Ed and Susan Auler have been called “the first family of Texas wines,” thanks to their creative and successful efforts to build up the state’s industry for more than 30 years. With a title like that, it’s no secret that they are wine — and wine industry — experts.
“Ed and I, along with a couple other wineries in the mid 1970s, gave rebirth to the Texas wine industry,” Susan Auler says. “We have worked hard to create a viable Texas wine industry by producing good, noteworthy wines and working with the Texas Department of Agriculture in their marketing efforts.”
Founders of Fall Creek Vineyards in Tow, the Aulers began their journey with a trip to France in 1973. After enjoying the French wine scene, and realizing that the soil and terrain of Ed’s family cattle ranch was very similar to that of the French wine country, they began experimenting with grape growing. From there, Fall Creek Vineyards was established.
Fall Creek offers a number of award-winning wines, including Chardonnay, Savignon Blac, Merlot and more, and even helped establish the Hill Country American Viticultural Area (AVA) 35 years ago.
“We continued traveling back to France, California and other major wine regions in the world as part of our research and education for growing the best wines in Texas,” Auler says. “We learned early on the importance of establishing an AVA for the Texas Hill Country that would create respect and credibility for our regional wines.”
Big Economic Impact
Fall Creek Vineyards is truly a destination, and the same can be said for many of the more than 300 licensed wineries in Texas. Along with the grape growers across the state, wineries combine to contribute more than $1.83 billion in economic value to Texas, according to statistics from the Texas Wine & Grape Growers Association. Wine-related tourism accounts for $437.8 million, with more than 1.4 million tourists each year.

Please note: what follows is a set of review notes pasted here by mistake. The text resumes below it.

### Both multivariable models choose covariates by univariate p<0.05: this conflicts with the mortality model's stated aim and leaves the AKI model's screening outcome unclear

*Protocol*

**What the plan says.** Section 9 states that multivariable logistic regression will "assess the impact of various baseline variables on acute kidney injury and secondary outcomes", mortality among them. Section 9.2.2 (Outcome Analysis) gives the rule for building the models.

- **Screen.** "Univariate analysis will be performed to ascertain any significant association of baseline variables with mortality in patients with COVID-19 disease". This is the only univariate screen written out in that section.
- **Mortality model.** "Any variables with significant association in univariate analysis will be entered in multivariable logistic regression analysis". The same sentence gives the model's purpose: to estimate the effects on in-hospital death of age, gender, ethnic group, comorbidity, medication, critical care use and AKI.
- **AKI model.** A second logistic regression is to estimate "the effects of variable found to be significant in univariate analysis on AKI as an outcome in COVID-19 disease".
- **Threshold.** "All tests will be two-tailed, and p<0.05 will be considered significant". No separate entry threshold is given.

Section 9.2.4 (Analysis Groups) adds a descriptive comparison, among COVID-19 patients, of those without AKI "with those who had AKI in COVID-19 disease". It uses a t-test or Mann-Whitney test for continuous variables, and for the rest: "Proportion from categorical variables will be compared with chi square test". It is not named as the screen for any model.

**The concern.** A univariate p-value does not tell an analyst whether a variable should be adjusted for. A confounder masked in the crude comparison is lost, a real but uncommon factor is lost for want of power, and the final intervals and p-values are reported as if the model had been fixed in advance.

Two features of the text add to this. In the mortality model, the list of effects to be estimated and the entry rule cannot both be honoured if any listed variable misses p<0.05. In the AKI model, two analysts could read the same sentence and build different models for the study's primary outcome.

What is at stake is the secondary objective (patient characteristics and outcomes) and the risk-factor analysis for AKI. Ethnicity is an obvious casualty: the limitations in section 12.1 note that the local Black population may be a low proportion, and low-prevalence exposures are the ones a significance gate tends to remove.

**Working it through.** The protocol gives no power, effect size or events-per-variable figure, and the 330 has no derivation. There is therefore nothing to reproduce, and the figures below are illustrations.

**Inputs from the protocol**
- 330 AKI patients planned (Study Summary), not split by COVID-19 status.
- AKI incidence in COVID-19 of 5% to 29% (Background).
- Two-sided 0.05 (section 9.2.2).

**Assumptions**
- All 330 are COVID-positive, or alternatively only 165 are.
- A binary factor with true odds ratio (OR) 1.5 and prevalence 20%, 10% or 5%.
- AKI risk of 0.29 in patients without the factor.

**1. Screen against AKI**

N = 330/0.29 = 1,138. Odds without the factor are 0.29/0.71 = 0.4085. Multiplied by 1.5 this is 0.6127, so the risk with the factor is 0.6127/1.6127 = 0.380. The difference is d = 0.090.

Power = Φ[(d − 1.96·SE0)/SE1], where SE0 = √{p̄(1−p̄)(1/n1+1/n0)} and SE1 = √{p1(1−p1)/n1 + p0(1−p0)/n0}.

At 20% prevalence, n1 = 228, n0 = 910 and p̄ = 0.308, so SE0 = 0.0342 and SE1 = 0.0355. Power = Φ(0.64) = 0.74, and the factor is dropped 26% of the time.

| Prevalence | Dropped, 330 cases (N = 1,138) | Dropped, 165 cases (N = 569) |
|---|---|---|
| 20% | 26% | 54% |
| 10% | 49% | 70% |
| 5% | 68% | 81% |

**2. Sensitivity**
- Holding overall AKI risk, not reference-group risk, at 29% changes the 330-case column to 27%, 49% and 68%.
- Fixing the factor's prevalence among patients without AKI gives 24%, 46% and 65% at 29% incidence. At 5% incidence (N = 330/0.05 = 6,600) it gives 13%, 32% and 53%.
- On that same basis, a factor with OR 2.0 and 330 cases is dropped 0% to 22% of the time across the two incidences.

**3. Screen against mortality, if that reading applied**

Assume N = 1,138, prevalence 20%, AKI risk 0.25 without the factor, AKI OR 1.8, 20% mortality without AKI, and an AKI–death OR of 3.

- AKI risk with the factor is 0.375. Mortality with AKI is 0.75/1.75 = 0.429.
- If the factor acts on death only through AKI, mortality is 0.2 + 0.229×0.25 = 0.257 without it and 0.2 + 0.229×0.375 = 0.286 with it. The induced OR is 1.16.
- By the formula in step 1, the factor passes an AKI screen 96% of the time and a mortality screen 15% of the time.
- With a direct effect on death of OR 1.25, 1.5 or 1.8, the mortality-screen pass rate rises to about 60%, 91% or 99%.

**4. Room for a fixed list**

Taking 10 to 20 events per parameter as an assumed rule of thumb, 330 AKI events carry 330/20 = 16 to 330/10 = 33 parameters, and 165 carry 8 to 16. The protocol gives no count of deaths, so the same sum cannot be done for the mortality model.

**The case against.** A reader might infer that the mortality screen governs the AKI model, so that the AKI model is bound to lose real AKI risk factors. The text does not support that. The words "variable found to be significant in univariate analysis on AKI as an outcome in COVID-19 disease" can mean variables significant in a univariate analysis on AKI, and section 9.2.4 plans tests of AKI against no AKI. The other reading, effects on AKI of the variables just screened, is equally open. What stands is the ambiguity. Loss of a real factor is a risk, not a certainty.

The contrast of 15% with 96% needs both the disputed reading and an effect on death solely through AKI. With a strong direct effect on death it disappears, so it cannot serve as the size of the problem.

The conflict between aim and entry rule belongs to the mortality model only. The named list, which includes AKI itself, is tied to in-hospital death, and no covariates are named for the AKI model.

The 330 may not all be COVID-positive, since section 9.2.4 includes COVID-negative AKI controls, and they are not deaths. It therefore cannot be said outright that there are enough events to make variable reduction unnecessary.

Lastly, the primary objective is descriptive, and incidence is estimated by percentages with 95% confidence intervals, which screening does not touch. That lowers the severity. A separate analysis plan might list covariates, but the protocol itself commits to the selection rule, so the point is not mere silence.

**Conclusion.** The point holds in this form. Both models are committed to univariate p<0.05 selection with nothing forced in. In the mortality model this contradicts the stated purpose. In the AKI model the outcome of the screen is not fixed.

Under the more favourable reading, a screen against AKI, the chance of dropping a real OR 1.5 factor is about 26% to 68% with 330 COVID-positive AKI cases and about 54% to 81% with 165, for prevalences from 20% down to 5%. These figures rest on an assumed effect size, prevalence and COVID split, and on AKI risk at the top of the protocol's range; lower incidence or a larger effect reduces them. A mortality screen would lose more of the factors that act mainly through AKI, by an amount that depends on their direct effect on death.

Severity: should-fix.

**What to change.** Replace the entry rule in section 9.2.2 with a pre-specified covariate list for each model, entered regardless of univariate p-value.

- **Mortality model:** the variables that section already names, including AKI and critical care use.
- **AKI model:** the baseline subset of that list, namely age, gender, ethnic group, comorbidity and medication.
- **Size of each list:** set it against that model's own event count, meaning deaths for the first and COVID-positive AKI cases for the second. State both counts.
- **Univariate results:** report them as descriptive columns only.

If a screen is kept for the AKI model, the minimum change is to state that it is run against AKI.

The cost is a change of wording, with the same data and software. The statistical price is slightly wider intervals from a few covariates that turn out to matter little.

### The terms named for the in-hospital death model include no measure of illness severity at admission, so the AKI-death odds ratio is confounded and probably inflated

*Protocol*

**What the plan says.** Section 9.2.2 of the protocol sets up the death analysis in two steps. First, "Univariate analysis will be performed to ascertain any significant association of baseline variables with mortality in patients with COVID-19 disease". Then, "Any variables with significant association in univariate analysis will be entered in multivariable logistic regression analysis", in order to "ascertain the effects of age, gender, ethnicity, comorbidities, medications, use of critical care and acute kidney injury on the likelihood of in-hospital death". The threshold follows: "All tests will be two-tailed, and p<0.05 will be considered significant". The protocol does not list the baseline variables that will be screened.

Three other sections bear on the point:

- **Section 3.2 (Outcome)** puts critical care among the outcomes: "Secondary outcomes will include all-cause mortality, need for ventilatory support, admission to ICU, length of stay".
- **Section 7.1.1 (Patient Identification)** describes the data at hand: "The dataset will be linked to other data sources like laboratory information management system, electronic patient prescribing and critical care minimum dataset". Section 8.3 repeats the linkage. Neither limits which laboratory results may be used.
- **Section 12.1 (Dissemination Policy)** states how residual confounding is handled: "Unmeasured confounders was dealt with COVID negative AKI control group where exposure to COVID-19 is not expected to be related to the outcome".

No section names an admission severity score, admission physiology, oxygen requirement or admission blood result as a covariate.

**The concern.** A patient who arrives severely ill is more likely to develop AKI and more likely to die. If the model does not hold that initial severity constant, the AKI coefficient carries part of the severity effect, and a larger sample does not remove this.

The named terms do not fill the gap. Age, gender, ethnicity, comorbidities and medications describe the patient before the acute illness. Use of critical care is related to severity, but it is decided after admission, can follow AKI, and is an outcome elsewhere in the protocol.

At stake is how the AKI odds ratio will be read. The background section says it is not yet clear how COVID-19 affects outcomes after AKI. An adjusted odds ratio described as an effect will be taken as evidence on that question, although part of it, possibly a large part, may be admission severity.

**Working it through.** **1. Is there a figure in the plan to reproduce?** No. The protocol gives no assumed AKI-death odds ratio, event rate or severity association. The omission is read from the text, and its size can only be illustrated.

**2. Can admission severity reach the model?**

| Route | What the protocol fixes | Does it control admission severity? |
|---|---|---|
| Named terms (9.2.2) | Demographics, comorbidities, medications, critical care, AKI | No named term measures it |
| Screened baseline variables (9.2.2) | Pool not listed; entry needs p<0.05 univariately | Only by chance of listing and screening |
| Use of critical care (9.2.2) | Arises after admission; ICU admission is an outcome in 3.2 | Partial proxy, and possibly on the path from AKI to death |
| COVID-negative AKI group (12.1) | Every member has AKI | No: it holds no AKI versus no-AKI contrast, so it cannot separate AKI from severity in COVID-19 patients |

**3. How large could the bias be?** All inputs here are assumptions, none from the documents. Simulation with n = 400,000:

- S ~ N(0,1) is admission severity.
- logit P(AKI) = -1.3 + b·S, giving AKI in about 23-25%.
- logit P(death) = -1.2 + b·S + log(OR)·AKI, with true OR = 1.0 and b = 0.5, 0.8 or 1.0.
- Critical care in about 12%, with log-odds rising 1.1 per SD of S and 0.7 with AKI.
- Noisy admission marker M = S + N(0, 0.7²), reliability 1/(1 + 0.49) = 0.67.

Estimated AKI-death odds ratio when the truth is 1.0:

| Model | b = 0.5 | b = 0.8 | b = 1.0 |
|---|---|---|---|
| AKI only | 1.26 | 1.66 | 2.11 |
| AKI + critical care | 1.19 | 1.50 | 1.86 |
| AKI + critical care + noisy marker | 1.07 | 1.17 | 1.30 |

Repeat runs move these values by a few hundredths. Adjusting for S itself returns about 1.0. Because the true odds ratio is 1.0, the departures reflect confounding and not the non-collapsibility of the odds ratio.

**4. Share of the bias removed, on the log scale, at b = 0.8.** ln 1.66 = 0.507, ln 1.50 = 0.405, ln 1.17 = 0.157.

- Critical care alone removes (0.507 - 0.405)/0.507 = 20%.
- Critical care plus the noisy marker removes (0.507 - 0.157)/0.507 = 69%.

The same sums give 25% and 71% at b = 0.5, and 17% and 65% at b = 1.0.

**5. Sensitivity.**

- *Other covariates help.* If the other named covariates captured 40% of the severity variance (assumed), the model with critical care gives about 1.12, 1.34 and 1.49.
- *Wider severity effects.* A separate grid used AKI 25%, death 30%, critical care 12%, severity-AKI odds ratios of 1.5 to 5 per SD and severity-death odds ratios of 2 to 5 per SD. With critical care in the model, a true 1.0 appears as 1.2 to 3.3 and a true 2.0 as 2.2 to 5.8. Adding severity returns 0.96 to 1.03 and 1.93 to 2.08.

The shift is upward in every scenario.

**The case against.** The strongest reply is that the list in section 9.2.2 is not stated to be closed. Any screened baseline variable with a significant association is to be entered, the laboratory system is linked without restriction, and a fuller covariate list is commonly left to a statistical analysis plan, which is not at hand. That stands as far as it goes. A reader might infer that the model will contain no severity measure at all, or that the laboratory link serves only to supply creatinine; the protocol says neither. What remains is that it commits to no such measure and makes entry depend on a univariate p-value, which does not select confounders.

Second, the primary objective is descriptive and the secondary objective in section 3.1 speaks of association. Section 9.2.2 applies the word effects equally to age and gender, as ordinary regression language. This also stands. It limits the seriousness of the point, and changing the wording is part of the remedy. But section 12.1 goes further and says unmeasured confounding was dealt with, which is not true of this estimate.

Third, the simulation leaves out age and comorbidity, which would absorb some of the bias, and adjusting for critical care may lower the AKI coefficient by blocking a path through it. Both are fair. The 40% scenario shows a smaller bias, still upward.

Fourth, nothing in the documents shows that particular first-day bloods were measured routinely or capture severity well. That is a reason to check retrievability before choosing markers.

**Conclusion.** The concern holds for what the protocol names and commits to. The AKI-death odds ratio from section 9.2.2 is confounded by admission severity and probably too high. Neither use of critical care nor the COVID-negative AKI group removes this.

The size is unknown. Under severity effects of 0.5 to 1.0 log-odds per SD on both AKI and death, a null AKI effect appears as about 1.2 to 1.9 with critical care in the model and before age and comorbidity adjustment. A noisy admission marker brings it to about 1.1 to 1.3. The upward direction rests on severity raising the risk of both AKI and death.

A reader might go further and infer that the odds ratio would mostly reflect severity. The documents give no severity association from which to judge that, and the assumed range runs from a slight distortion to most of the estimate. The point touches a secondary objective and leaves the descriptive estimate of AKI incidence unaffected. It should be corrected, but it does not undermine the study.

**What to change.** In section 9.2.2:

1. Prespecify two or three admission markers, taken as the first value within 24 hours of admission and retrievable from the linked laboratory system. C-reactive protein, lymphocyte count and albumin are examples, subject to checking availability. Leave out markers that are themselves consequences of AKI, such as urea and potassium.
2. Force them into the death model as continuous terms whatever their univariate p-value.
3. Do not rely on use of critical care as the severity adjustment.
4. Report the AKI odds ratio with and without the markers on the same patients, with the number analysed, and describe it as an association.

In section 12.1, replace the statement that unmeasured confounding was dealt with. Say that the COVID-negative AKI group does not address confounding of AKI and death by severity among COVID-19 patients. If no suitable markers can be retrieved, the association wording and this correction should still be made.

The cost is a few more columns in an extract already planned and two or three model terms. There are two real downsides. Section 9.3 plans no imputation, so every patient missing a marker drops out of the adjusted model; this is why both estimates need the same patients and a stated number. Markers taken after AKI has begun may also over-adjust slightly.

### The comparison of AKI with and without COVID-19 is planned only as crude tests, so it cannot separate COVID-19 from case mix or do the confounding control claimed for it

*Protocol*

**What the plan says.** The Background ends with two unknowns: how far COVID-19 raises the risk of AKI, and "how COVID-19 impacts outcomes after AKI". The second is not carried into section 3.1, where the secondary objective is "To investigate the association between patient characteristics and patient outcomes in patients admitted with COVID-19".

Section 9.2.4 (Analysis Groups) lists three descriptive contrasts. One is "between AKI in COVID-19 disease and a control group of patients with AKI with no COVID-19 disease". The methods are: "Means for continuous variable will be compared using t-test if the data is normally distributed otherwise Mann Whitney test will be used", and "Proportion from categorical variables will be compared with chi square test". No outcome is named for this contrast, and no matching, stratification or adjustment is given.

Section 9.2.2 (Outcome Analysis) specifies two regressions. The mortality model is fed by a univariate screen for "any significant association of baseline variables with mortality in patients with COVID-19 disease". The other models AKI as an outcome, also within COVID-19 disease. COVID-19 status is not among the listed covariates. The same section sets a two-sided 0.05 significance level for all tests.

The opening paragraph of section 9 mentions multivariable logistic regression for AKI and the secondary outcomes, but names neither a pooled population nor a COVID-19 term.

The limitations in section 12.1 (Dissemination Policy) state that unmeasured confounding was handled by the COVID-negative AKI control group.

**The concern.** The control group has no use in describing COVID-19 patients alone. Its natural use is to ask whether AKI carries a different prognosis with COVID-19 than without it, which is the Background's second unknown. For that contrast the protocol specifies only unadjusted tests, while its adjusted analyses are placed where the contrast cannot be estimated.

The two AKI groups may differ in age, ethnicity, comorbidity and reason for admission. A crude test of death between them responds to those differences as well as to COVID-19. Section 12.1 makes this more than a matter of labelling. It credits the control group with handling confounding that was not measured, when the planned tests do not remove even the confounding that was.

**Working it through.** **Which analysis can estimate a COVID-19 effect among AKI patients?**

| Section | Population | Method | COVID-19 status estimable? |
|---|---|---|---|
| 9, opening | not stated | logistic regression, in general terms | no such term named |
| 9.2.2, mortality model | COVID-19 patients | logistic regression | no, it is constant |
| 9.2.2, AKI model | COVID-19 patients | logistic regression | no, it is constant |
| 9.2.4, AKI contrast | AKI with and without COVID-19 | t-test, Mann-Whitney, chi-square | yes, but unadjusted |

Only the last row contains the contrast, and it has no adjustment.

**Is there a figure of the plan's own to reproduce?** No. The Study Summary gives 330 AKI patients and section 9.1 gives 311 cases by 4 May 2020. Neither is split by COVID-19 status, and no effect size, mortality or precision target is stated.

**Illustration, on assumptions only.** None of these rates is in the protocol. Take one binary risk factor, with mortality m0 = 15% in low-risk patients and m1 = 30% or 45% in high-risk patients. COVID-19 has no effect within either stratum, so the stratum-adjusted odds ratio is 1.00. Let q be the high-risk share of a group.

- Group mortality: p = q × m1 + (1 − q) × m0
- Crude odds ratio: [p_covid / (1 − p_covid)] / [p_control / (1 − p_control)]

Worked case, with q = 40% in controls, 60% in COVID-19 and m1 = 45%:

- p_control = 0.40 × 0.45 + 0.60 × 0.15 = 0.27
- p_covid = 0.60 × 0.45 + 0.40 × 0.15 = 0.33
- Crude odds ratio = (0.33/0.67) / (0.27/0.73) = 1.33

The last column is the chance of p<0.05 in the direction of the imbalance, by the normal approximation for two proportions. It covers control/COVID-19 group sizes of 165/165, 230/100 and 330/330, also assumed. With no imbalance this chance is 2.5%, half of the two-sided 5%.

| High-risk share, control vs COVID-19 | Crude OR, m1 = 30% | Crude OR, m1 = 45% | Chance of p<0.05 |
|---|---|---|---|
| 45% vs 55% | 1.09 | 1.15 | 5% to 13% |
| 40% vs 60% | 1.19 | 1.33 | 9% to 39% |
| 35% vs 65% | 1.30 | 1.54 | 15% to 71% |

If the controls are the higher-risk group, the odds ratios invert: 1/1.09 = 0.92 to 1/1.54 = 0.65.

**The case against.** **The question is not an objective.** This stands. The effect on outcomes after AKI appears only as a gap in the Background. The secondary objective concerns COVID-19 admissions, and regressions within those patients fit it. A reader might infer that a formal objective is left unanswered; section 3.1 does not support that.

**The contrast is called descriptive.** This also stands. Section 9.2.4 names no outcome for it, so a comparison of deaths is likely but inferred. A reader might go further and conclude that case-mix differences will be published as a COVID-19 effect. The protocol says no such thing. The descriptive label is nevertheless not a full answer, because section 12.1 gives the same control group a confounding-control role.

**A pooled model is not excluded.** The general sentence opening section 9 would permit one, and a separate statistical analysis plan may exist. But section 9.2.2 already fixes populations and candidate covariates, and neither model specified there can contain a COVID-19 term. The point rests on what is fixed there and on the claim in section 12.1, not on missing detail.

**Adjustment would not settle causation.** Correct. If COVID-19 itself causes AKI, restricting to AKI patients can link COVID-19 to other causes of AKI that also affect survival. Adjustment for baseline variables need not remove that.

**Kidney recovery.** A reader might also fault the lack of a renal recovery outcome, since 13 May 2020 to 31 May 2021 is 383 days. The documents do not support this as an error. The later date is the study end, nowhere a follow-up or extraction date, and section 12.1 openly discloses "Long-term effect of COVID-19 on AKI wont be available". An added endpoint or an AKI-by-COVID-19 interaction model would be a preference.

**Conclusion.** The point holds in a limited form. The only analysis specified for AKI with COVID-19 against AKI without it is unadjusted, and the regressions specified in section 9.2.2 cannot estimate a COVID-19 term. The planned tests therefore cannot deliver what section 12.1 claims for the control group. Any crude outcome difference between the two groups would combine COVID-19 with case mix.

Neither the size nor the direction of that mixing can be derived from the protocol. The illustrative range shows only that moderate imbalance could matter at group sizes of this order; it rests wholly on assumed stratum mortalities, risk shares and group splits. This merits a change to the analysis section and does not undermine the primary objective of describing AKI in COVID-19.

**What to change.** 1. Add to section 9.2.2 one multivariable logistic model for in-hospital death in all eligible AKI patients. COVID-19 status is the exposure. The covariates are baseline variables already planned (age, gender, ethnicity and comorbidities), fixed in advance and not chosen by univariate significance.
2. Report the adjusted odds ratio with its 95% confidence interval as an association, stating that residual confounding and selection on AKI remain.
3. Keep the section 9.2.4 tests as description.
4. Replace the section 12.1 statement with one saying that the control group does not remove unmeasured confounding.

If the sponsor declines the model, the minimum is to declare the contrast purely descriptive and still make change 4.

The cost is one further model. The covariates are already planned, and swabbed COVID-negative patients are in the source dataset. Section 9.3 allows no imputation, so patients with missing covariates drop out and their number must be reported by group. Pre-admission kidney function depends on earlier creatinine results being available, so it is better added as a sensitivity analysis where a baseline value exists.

Texas is home to eight federally approved viticultural areas: Bell Mountain, Fredericksburg, Texas Hill Country, Escondido Valley, Texas High Plains, Davis Mountain, Mesilla Valley and Texoma.
The Hill Country region is the hotbed, second only to California’s Napa Valley as the fastest-growing wine destination in the country. Wine Enthusiast magazine listed Texas Hill Country in its 10 best wine-travel destinations for 2014.
“The Hill Country has the largest population of wineries and tasting rooms, so people are coming here,” says January Wiese, executive director of the Texas Hill Country Wineries. “It’s the perfect fit for tourists.”
Great Tours, Great Wines
Winery owners and their employees know all about the dual roles they play as producers of wines and managers of tourism. Even in the setting of a beautiful vineyard and well-appointed tasting room, the quality of the wine is what counts most, and wineries across the Lone Star State are meeting that challenge. Llano Estacado in Lubbock, which opened in 1976, is the state’s largest and best-selling premium winery.
“In general, our winery has become a model for the modern Texas winery,” says Greg Bruni, vice president and executive winemaker at Llano Estacado. “The quality of the wine has always been high here.
“I think part of what has made the difference has been high-quality grapes, but also the people who have been here through the years.”
Another premier wine producer is Messina Hof in Bryan, which was founded in 1977 and includes locations in Bryan and Fredericksburg. The owners, Paul and Merrill Bonarrigo, merged the historical winemaking traditions of Messina, Sicily, and Hof, Germany, to create an award-winning winery.
It’s fitting that Texas is a leader in the wine industry. The first vineyard established in North America was in Texas in 1662.
Today, Texas has more than 7,000 acres of producing vineyard farmland that yields grapes for more than 3 million gallons of wine annually, according to the Texas Wine and Grape Growers Association.